mouthparts, called a rostrum which contains 2 pairs of stylets. The outer 2 pairs (the modified mandibles and maxillae) have serrated edges for piercing, and the labium and labrum form a tube around the stylets for food to pass up and saliva to pass down. The tip pf the rostrum has receptor cells to assess the suitability of the food source.
Mouthparts usually fold
under the body like a clasp knife.
Adults usually have two pairs of wings,
the front pair may be partially hardened.
The plant feeders can be serious
agricultural pests as they can transmit viral diseases.
Body length from 1 mm to 130 mm.
Divided into two
sub-orders; Heteroptera and Homoptera.
Wings entirely membranous or hardened. Includes cicadas, leafhoppers, froghoppers, aphids.
All homoptera are plant feeders.
The taxonomy of the hemiptera is confusing, and is constantly being changed. In many books they are subdivided into 2 groups as above, however this division is often changed to incorporate extra divisions.
Heteroptera body shape
Left a heteropteran land bug.
Their bodies are generally flattened, with the wings folded flat over the body.
The mouthparts (stylets or rostrum) form two channels allowing food to be
sucked up one and saliva to be pumped down the other (see the diagram of a bug head below).
The bug on the left belongs to the Pyrrhocoridae family, many of which are seed eaters. This is Pyrrhocoris apterus (the fire bug), and is the only member of the family found in Britain, though it is not common. In Europe it can sometimes be seen in huge numbers in spring crawling through the vegetation.
The drawing on the right shows the typical bug head.
The shieldbug on the left, right and below is Picromerus bidens, one of the 17 species in the Pentatomidae family in the U. K. There are about 5000 species world wide, and around 20 British species, and as their common name suggests the body is shield-shaped.
Picomerus bidens is 13 - 15 mm long when fully grown, and has 2 spikes jutting out from its thorax. It is commonly seen from June - September.
If you are a gardener and you come across this bug then cherish it as it eats the poisonous caterpillars and leaf-eating beetles that birds cannot. It is fairly common in and around woodlands from late summer onwards.
The female lays eggs in batches of around 30 at a time on the stems and leaves of shrubby plants in the autumn. In the summer the eggs hatch and do feed on plants at first, but then move on to caterpillars and beetles. In milder areas it is possible for the adults to overwinter, but in cold areas all the adults will die off, with only the eggs surviving the winter cold.
In the photograph above right you can just see its rostrum or beak folded under its body.
Assassin bug, masked hunter, bed bug hunter, the kissing bug, Reduvius personatus
On the left is Reduvius personatus, the assassin bug, or masked hunter. The name masked hunter is attributed to the nymph which has a sticky body surface which can become covered in debris.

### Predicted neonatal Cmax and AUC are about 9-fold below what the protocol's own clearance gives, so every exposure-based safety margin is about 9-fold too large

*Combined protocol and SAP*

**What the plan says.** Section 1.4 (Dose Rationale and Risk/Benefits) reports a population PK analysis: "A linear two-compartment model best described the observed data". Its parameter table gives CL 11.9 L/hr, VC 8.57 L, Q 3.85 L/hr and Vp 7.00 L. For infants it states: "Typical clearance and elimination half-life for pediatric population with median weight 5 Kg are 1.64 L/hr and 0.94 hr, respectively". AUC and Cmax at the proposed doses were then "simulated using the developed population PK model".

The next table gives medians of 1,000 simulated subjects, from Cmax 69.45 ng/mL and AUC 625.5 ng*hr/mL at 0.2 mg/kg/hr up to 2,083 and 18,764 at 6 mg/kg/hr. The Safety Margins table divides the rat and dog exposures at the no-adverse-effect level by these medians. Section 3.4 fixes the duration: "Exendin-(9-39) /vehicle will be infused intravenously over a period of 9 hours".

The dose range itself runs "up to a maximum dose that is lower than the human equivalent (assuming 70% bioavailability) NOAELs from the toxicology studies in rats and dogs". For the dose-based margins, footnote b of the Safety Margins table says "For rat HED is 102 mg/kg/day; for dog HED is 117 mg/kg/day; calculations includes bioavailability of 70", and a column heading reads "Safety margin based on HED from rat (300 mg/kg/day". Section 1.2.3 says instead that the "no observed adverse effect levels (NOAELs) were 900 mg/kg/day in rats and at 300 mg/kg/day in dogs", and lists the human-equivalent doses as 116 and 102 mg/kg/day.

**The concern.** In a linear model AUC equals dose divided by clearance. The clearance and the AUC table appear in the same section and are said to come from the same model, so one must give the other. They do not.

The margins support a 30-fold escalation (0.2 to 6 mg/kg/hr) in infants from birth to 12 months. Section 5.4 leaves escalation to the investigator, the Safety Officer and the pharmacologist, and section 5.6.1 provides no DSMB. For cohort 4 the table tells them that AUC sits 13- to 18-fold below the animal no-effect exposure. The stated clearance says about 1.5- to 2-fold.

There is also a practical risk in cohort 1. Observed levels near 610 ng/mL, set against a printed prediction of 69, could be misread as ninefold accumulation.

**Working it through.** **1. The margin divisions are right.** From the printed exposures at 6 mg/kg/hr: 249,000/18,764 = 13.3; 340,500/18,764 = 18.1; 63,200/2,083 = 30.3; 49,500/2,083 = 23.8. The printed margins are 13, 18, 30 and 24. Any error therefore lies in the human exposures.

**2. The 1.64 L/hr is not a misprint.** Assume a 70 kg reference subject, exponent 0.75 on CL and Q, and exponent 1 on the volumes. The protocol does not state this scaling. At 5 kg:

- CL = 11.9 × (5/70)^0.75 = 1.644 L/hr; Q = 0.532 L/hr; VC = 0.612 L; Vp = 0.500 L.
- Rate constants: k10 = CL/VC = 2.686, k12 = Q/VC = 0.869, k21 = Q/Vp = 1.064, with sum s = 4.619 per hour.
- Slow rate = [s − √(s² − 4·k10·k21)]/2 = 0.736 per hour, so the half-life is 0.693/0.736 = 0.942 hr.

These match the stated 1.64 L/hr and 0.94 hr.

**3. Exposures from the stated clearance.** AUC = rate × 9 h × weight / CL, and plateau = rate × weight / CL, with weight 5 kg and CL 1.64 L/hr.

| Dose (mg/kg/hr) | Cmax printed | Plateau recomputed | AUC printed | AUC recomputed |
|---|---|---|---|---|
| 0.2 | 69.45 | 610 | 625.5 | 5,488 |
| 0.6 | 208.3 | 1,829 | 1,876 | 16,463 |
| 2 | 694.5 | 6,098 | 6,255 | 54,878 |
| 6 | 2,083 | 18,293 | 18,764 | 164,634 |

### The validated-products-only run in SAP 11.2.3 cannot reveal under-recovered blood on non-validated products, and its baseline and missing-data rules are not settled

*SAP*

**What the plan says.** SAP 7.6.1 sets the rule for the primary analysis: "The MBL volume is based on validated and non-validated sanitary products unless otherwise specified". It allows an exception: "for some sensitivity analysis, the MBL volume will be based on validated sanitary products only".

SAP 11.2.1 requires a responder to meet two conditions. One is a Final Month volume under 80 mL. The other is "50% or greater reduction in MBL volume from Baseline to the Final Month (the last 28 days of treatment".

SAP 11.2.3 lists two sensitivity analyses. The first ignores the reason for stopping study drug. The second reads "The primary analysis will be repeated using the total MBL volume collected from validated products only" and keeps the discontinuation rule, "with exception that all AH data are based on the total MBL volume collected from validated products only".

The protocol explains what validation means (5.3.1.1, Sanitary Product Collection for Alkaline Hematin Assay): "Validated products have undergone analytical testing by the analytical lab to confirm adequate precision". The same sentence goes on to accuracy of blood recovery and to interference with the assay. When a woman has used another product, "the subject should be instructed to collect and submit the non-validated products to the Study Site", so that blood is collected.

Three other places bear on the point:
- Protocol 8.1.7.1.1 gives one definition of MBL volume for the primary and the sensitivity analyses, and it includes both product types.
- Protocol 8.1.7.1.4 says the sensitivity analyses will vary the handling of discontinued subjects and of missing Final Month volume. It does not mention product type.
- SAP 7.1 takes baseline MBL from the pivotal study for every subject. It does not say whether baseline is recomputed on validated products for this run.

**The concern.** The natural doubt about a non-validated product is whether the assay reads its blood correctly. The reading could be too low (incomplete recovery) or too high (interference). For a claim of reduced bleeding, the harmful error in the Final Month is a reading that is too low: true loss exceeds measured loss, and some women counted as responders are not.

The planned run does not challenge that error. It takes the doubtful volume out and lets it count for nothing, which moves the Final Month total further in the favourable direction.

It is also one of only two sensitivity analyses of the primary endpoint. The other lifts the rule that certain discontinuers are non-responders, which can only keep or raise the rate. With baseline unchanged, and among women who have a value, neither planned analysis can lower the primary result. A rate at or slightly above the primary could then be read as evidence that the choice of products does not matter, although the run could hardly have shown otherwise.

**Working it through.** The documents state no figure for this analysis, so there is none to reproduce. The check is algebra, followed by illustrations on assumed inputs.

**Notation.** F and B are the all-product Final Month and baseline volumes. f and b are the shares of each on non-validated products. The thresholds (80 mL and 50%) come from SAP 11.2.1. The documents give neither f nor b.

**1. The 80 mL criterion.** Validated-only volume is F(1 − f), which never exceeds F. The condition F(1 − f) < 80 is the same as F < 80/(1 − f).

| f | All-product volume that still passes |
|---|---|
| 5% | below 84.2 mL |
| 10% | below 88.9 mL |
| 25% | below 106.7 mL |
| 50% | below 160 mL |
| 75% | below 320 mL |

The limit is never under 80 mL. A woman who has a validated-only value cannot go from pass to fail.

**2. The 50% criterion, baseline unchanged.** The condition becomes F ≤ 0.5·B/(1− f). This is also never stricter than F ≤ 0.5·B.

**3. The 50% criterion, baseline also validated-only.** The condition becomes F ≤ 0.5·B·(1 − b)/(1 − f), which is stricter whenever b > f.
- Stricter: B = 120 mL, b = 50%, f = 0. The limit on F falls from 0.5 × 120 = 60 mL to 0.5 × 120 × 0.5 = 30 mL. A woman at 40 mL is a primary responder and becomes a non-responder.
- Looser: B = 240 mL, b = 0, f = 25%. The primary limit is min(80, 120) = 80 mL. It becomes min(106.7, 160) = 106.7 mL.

Fully grown adult length is 17 -22 mm. The colour is brown/black. It is common in Europe and the US and adults are commonly seen in June and July. Both adults and nymphs suck the contents of bed bugs, lacewings, earwigs, and anything else they can find.
If handled they can give a painful stab, but do not normally feed on mammal blood, so they do not transmit diseases to mammals. The stab is only in defence. They are active mainly at night.
Adults can stridulate (produce sound by rubbing body parts together) by rubbing their back against their prosternum (first segment of its thorax). They are usually found around and in houses.
Anthocoridae, Flower bugs
On the right is Anthocoris nemorum, the common flower bug. Body length 3.5 - 4.0 mm. It has a black head and prothorax, with a black, red/brown and white abdomen.
It feeds on plant lice, aphids, thrips, mites and insect eggs, so if you're a gardener it is a good thing to have on your plants. It can also suck plant sap, but cannot survive on a wholly vegetarian diet. Its proboscis can pierce human skin, and may leave an itchy spot.
The eggs are laid in the spring by females who have mated the previous year. In most years non-mated females and males do not survive the winter.
This family of shieldbugs differ from most others as their tarsi (segments of the feet) have only 2 segments instead of the more common 3. There are 5 British species.
The hawthorn shieldbug, Acanthosoma haemorrhoidale (left), is one of the most common. As its name suggests it lives off hawthorn flowers and berries, and the overwintering adults feed on the leaves.
Adults are 13 - 15 mm long, green and brown, and some have red shoulders. The female lays eggs in batches on the undersides of leaves; around 20 eggs in each batch. The eggs hatch in around 9 days and the young remain near the shells until after their first moult. Then they begin feeding.
There is one generation a year and they overwinter as adults. They tend not to be found as far north as Scotland.